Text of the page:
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How to keep line from getting tangled when casting a slip bobber

5/21/13 @ 1:44 PM
ORIGINAL POST
BoatFever
BoatFever
User since 10/7/07
This weekend I was fishing with a slip float and short casts were OK, but 95% of the time if I cast out a bit farther, the line would end up in some seemingly impossible triple overhand double backed tangled mess of a knot. It's a pretty basic setup. Above the barrel swivel is the bobber, the bead and the stop. Just under the swivel I have two split shot right next to each other. About a foot of line and then a #6 aberdeen hook.

I tried casting differently to no avail. Has anyone found a solution to this? Would moving one of the sinkers closer to the hook help?

Thanks, BF

DISPLAYING 1 TO 10 OF 34 POSTS
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8/17/20 @ 8:13 AM
nihsif
nihsif
MEMBER since 6/15/01

"Little trick to tangle free is to stop the line at the rod just before the rig hits the water. This will keep it  straight  as it hits the water."

That's from Deano, guide on the Chip... same thing my Dad taught me, and it works for throwing lures that tend to tangle as well

so stop the line just before the lure or bobber assembly lands and it all straightens out, this is about as close to 100% effective I know of

I see nemab-man says essentially the same thing


8/4/20 @ 5:33 AM
SnakeSter
SnakeSter
MEMBER since 7/9/12

I’ve been thinking about this and think that the lighter your hook and bait are, the higher probability for a tangle. If it’s real light, the sinker and bobber will get ahead of it on cast. I’m not a scientist so could be way off the bobber! 

8/3/20 @ 3:44 PM
BigMusky12
BigMusky12
User since 12/22/04

I think you guys just have to learn how to cast.   this is just like fly casting if you get a tailing loop, it will tangle.  You need to "swing" the rig out, not snap cast it like a stand alone jig.    I also believe that more weight and a larger float will pull the line better than a lighter setup.  So if fishing deeper water, dont be a afraid to load it up on split shot.  Key is balance with float...not overall weight.     


8/2/20 @ 11:07 PM
betterthanwork09
betterthanwork09
User since 8/28/15

Never really had a problem with tangles on my slip bobber rig before but I had been following this post for the last couple weeks trying to learn something new. Headed out this weekend confident in trying things and my darn jig head kept flipping upside down and getting caught on the line right above it, wondering what would cause it to do that?

7/31/20 @ 11:31 PM
svitreum
svitreum
User since 8/29/06

OK. Last time out, I had much fewer tangles. The only thing I did differently was to reel up more line, having the bobber just 6" or so from the rod tip when I make a cast. I don't know why, but this seems to help a lot. I probably only had 5-6 tangles in 3 hours fishing. Next, I'm gonna swap out the Aberdeen hook for a jighead. Might help even more.

7/26/20 @ 8:09 PM
ifishwi
ifishwi
User since 1/12/05

I'll just chime in. I use slip bobbers for walleye fishing in deep water. Simple is best. First, I would lose the swivel unles you really think it's needed for the gills. I would also use bobbers with the bead built into the top of the bobber. On some you can glue a bead on if you have to. For a plain hook I run a tiny split about a foot above the hook and then a larger split about a foot above that. For jigs (w/leach or 1/2 crawler) I just use a tiny split about a foot above the jig. With the right size bobber, jig, and splits my bobbers are 80% under water but still visible from afar. I think the trick might be to have the rigging below the bobber outweigh the bobber itself. On a lot of my casts the baits are already pulling away from the bobber when the stuff hits the water.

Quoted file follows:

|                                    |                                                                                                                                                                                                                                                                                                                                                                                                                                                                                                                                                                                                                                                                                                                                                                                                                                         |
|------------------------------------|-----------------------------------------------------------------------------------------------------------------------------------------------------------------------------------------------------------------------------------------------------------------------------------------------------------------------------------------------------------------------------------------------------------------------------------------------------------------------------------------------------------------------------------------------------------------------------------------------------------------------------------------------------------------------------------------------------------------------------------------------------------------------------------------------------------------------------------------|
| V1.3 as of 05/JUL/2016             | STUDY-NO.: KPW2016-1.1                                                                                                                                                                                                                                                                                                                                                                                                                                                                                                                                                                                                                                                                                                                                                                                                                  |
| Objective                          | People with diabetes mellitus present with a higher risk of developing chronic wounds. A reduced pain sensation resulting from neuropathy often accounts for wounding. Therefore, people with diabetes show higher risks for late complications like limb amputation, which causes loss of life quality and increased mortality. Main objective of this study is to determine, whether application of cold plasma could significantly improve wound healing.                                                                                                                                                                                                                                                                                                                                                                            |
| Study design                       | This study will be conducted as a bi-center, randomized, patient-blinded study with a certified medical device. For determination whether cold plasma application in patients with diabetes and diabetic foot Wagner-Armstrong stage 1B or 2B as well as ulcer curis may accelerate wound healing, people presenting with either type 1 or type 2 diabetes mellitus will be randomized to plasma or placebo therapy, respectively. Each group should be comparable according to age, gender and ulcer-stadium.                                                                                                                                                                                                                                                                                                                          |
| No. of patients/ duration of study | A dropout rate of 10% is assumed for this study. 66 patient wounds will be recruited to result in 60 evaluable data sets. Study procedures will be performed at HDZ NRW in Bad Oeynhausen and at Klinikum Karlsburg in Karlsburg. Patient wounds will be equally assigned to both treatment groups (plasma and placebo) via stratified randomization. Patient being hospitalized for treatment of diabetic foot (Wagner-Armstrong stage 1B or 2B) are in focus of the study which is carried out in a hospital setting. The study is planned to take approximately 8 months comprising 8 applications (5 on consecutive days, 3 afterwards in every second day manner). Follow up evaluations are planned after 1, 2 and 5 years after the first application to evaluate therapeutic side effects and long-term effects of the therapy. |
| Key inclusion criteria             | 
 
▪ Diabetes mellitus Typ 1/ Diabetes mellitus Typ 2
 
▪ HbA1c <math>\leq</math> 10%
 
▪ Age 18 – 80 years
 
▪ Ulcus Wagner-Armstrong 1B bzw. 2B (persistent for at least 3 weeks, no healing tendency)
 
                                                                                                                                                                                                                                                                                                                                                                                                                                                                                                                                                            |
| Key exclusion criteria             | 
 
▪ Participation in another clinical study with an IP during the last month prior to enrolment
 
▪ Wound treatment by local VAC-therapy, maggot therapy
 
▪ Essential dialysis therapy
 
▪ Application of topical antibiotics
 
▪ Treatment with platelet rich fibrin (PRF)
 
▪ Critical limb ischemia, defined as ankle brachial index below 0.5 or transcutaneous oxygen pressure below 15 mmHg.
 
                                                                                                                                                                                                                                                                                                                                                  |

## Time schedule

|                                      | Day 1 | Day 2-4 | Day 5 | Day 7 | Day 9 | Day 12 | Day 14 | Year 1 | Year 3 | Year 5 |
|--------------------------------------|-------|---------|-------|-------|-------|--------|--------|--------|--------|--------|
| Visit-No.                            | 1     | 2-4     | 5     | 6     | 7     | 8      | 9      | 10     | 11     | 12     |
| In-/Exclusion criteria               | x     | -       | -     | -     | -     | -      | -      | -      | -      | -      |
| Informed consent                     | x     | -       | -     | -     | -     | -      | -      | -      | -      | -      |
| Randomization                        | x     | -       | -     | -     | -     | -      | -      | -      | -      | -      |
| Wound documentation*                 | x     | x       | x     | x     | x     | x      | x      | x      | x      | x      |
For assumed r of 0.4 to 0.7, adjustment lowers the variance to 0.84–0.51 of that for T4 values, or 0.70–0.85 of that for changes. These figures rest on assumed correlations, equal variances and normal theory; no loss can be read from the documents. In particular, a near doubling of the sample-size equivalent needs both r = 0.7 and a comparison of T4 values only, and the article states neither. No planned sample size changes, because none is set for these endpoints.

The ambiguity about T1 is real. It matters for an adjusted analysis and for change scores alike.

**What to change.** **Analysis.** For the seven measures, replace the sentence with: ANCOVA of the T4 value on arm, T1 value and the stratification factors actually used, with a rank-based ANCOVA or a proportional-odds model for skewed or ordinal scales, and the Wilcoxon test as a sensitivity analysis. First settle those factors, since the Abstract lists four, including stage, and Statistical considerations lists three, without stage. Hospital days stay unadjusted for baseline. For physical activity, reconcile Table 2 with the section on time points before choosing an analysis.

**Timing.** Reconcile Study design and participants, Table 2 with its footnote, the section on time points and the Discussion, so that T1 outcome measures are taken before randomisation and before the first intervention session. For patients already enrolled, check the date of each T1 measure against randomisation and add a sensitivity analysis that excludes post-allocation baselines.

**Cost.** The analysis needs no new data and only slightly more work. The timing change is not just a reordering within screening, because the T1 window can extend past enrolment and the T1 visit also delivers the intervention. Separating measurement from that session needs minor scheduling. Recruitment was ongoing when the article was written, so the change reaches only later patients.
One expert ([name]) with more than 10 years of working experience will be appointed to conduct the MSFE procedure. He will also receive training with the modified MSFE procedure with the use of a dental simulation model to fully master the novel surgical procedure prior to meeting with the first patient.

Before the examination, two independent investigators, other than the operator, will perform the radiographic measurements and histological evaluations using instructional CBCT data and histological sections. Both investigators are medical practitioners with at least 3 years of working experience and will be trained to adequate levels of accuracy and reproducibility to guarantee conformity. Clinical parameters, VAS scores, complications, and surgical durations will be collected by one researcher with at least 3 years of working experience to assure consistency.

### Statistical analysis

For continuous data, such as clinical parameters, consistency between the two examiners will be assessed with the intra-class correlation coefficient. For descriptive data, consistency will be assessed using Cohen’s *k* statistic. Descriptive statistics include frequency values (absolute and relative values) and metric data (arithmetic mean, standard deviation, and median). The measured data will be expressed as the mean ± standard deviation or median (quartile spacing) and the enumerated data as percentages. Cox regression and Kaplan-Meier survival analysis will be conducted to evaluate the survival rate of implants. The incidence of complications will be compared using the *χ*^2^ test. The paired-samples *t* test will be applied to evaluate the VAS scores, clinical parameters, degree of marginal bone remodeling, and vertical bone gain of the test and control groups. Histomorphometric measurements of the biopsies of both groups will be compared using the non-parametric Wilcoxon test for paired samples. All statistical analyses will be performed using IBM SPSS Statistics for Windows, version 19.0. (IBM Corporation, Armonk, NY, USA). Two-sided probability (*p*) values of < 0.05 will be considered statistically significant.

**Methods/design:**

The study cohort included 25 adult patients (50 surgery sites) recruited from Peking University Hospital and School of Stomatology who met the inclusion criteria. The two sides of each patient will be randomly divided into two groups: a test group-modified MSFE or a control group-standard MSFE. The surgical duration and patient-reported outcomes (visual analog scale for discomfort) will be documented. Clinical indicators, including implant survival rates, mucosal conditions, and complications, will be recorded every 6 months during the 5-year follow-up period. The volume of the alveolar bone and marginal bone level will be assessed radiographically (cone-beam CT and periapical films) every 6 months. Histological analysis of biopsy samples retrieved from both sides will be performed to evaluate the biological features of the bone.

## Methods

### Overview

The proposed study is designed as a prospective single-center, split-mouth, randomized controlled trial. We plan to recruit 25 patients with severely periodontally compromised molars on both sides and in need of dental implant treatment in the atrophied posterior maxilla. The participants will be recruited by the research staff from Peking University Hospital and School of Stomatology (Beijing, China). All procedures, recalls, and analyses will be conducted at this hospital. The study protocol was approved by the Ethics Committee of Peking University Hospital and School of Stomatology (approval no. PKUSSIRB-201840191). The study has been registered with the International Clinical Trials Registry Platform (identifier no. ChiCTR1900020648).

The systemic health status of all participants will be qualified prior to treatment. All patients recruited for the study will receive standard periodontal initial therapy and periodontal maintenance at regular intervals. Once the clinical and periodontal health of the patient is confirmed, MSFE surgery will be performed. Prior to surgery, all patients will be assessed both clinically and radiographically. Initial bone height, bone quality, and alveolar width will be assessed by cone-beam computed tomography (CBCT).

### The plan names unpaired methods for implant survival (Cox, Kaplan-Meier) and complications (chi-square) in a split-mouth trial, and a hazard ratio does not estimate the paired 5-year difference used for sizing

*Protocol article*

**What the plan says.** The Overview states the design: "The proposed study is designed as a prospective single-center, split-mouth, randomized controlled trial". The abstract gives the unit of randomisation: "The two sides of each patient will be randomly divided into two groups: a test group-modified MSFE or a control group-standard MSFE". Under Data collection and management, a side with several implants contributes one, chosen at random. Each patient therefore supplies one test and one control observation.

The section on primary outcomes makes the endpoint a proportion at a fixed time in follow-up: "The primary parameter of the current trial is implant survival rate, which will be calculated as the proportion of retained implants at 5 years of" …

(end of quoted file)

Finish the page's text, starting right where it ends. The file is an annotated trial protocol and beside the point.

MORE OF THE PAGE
7/23/20 @ 9:20 AM
fishon909
fishon909
User since 1/17/13

I take a small bullet sinker and cut it in half and put that above my swivel. So I have knot, bead, bobber, sinker, barrel swivel, leader to the jig or hook. Seems to work pretty good and I very rarely have tangles.

7/22/20 @ 10:25 AM
Sheboygan
Sheboygan
User since 5/7/05

Separate your split shots about 1 foot apart and your problem is solved. The line below the slip bobber will helicopter rather than trail your bobber when you cast.

7/21/20 @ 7:09 PM
SnakeSter
SnakeSter
MEMBER since 7/9/12

I would try a heavier sinker and put it a little closer to hook than you currently do. I personally don’t have this problem but maybe every 100 casts. I use heavier sinker for longer casts and more control. I don’t catch any less fish than anyone else using lighter sinker. They may tell you this but they probably never did it any other way than how they do it now. IMO

7/21/20 @ 5:58 PM
prop-buster
prop-buster
User since 6/14/05

try using a shorter ultra light rod...all my slip bobber rigs (4# test) are on either 5' or 5'6" rods...my accuracy is better and never get tangled....you already have the weight of the bobber/wt. if used...really don't need a buggy whip to launch that..use the 7' or 7'6" rods for dipping and dunking in tree limbs....matter of fact my go to rod...using just a mini-mite (no extra weight) and crappie nibble is a 5' ultra light...flick of the wrist and it sails accurately....last 5 times out I took 4 rods and that one is the only one I used...but if you are vertical jigging those long rods are awesome too...fishing deep water (15-20 ft./structure/fish cribs) bait/mini-mite small split shot straight down..smallest take and those buggy whips bend.....just my opinion, everybody has one.....

DISPLAYING 1 TO 10 OF 34 POSTS
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